NaNoWriMo Prep #16 – Building Your World

World Building MapToday I’ll talk briefly about world-building. Tomorrow I’ll focus on setting, which is basically a more detailed view of the world you’re creating for your NaNo novel.

World-building is just that. Building a world for your NaNo novel. Usually world-building is associated with fantasy or science fiction novels. But even if you’re writing a contemporary novel set in your home town, you still should know as much as you can about it and do research, which is easier than ever to do thanks to the Internet.

For example, you may know everything about the side of town you live on as to where people go to eat, attend school, work or play but what if your character comes from a side of town you’ll not that familiar with? Then you’ll need to research it, visit it or chat with people who do live there.

Here are some articles that can assist you with your world-building efforts.

The Seven Deadly Sins of World Building  – An article that details some of the sins that can happen during world-building such as not considering the basic infrastructure or creating monolithic social, political, cultural and religious groups.

Twenty-Five Things You Should Know About World-Building –  Chuck Wendig never fails to make me laugh and he provides writing information that’s not only totally insane but totally accurate to boot. His post on world-building includes such headings as A Rich Tapestry Or An Unrolled Tube Of Plain White Toilet Paper? and Wait, I Need To Research My Made-Up World?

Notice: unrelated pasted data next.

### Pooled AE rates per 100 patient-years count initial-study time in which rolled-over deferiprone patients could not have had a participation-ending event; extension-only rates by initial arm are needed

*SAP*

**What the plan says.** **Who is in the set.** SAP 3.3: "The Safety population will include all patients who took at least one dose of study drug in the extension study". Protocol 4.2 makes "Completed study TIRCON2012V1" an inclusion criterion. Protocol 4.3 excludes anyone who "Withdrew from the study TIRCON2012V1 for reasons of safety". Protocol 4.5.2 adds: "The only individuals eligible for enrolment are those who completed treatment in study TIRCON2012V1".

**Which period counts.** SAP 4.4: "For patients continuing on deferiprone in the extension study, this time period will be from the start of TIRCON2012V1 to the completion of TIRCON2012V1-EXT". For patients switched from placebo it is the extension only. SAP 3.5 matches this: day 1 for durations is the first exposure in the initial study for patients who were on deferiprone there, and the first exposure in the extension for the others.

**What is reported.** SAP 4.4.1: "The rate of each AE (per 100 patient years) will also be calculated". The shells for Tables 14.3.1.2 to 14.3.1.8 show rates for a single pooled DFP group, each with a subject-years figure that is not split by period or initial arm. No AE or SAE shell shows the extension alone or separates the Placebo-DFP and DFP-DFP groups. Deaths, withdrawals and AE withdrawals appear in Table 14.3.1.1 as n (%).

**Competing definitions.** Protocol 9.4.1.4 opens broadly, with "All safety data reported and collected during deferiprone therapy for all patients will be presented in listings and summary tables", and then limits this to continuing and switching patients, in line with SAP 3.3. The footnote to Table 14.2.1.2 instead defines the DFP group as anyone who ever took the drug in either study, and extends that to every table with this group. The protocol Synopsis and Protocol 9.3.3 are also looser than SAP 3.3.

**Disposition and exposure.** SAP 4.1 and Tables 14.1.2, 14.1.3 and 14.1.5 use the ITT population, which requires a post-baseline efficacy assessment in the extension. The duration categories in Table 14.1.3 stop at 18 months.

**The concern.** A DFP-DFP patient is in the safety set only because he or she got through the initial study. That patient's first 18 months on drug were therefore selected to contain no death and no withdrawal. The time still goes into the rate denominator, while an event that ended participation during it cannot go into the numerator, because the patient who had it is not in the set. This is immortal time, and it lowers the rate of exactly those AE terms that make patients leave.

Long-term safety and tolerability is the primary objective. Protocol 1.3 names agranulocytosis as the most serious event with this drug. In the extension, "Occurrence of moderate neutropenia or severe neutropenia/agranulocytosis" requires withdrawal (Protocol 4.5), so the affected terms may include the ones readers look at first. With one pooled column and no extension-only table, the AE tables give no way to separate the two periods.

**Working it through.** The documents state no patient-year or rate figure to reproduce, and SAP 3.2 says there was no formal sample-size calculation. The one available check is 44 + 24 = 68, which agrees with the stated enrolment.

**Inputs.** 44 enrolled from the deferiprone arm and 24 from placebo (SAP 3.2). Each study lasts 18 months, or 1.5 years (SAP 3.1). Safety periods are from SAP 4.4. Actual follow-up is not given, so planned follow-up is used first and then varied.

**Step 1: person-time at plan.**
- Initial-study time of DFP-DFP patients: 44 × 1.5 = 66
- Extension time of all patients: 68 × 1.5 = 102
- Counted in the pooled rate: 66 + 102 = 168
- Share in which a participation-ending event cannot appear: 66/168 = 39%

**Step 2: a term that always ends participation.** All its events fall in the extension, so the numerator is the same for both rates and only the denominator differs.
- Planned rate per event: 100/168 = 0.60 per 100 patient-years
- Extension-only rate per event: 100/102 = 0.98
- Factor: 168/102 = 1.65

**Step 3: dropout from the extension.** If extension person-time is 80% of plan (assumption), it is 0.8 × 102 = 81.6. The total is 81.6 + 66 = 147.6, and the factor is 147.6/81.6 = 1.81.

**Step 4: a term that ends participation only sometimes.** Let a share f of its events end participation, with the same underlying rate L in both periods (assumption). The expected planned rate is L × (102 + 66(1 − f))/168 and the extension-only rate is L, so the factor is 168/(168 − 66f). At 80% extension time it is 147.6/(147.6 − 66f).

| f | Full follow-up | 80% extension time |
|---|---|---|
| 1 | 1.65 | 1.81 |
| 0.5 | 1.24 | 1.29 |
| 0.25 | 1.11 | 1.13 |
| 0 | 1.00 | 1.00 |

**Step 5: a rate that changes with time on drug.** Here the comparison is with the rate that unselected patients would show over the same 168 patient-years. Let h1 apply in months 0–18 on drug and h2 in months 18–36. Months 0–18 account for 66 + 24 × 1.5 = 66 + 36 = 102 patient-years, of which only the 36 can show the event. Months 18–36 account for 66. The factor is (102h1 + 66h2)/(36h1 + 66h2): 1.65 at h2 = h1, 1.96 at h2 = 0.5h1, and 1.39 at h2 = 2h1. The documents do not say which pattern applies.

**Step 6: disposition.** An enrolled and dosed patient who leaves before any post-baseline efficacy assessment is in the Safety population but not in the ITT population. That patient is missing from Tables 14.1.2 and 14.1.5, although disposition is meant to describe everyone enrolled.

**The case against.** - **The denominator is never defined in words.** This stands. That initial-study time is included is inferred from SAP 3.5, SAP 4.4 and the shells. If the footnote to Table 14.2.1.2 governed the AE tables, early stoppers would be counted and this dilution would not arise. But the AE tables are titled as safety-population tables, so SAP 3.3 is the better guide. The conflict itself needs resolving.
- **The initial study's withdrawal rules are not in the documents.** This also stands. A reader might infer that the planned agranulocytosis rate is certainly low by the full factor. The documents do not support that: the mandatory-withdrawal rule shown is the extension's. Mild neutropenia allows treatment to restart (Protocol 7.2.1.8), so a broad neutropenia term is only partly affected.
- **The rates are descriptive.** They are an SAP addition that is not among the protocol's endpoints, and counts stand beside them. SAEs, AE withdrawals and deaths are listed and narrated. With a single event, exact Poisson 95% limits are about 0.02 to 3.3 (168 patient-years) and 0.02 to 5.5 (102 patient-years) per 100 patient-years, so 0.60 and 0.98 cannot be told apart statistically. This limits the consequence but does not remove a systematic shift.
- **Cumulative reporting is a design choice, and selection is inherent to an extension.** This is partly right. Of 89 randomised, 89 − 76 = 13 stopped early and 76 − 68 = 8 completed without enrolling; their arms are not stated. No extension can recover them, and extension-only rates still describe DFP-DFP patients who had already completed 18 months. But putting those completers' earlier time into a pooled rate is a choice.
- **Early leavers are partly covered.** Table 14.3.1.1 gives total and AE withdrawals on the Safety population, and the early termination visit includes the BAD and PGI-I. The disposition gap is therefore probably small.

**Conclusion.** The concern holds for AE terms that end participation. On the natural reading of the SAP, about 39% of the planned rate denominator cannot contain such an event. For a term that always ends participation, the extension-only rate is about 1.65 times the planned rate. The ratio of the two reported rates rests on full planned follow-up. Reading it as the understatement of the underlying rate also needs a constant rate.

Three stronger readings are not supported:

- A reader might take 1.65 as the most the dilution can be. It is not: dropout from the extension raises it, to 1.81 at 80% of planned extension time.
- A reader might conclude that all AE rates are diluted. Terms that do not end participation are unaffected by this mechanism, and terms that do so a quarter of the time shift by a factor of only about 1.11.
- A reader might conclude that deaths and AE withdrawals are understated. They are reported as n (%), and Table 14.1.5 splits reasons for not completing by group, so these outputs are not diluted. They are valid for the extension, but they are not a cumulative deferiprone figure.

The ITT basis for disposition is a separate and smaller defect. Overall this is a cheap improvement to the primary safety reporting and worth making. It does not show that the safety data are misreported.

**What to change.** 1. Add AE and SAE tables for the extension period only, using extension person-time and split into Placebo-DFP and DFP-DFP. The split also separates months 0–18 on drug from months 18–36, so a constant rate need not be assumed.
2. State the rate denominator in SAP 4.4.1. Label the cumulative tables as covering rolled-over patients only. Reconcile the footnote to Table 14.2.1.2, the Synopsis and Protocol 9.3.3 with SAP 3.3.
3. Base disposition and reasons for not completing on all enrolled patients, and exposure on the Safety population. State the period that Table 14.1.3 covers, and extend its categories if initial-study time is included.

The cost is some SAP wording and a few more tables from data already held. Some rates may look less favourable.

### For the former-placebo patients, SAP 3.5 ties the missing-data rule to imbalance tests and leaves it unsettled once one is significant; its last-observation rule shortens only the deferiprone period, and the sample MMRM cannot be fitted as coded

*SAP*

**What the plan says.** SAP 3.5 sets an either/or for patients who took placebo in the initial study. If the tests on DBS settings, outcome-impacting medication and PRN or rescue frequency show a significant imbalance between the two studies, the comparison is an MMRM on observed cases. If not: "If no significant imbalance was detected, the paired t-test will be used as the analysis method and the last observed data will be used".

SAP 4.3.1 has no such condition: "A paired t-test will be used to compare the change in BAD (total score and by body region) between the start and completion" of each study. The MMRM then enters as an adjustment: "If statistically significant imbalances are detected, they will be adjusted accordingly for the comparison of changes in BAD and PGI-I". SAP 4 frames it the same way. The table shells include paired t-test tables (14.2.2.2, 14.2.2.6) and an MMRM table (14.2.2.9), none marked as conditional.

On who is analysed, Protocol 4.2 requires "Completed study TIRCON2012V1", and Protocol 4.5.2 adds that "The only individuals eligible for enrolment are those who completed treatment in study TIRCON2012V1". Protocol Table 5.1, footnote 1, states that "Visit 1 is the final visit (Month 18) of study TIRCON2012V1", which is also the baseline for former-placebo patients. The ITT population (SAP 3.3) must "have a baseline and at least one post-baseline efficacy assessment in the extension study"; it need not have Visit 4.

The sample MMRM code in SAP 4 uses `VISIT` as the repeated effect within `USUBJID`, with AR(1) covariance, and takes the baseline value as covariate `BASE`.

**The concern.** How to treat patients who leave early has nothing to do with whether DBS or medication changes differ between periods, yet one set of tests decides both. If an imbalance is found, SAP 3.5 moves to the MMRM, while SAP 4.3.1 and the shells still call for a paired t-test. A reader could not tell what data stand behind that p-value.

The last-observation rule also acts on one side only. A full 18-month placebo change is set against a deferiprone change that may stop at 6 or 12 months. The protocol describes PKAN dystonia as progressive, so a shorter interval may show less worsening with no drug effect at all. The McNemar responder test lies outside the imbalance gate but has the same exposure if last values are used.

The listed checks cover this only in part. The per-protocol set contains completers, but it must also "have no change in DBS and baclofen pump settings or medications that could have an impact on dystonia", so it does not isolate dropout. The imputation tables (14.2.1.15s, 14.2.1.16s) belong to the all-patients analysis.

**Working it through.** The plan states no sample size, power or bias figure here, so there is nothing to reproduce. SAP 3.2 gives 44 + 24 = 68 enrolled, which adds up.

An Impatient Writer’s Approach to World-Building -I like prepping but I’ll admit I’m still having trouble world-building. Like the author of this post shares, I get impatient. Here is a quote from the article as to Strauss’s approach to world-building.

Before I do anything else, I make sure that I have a firm grasp of my world’s core principles; but the details–the shape and nature of the actual places my plot takes me–aren’t developed until I get to them in the course of writing.

World Building EyeHow Much of My World Should I Build – Lisle suggests that you build only what you need and imply the rest. Sounds good to me. I love a detailed world as much as the next reader, but I also don’t want to drown in details, especially if they’re not essential to the story.

30 Days of World-Building – This one started out as a series of post on a NaNo forum. Although geared more toward fantasy writing, it’s still useful and the author has graciously provided links to free downloads of the document, including pdf, epub and mobi.

So You Want to Build Your Own Fictional World – – The website TV Tropes has set up a page that assists you in building a world. What’s nice about this page is that when you click on the links it takes you to posts on the site about that particular topic and gives you examples and definitions. Of course you want to avoid doing anything that’s been done to death, thus the title “tropes”, but you may get some ideas as to how to twist a trope to make it new and fresh. Remember, there’s really nothing new under the sun, just revamps, revisions, revivals and reimaginings of what’s already been done.

Aliens and Alien Societies – Although this book focuses on science fiction the chapter on Creating Alien Societies can help you create any society, whether it’s human, paranormal or fantastical.

I actually find watching Face Off, Syfy’s reality series in which makeup artists compete for prizes, interesting because the makeup artists have to also explain the concepts behind their creations, i.e. what environment their creatures live in. For example, one of their challenges was to create elemental fairies who came about as the result of a natural disaster, such as a flood or earthquake.

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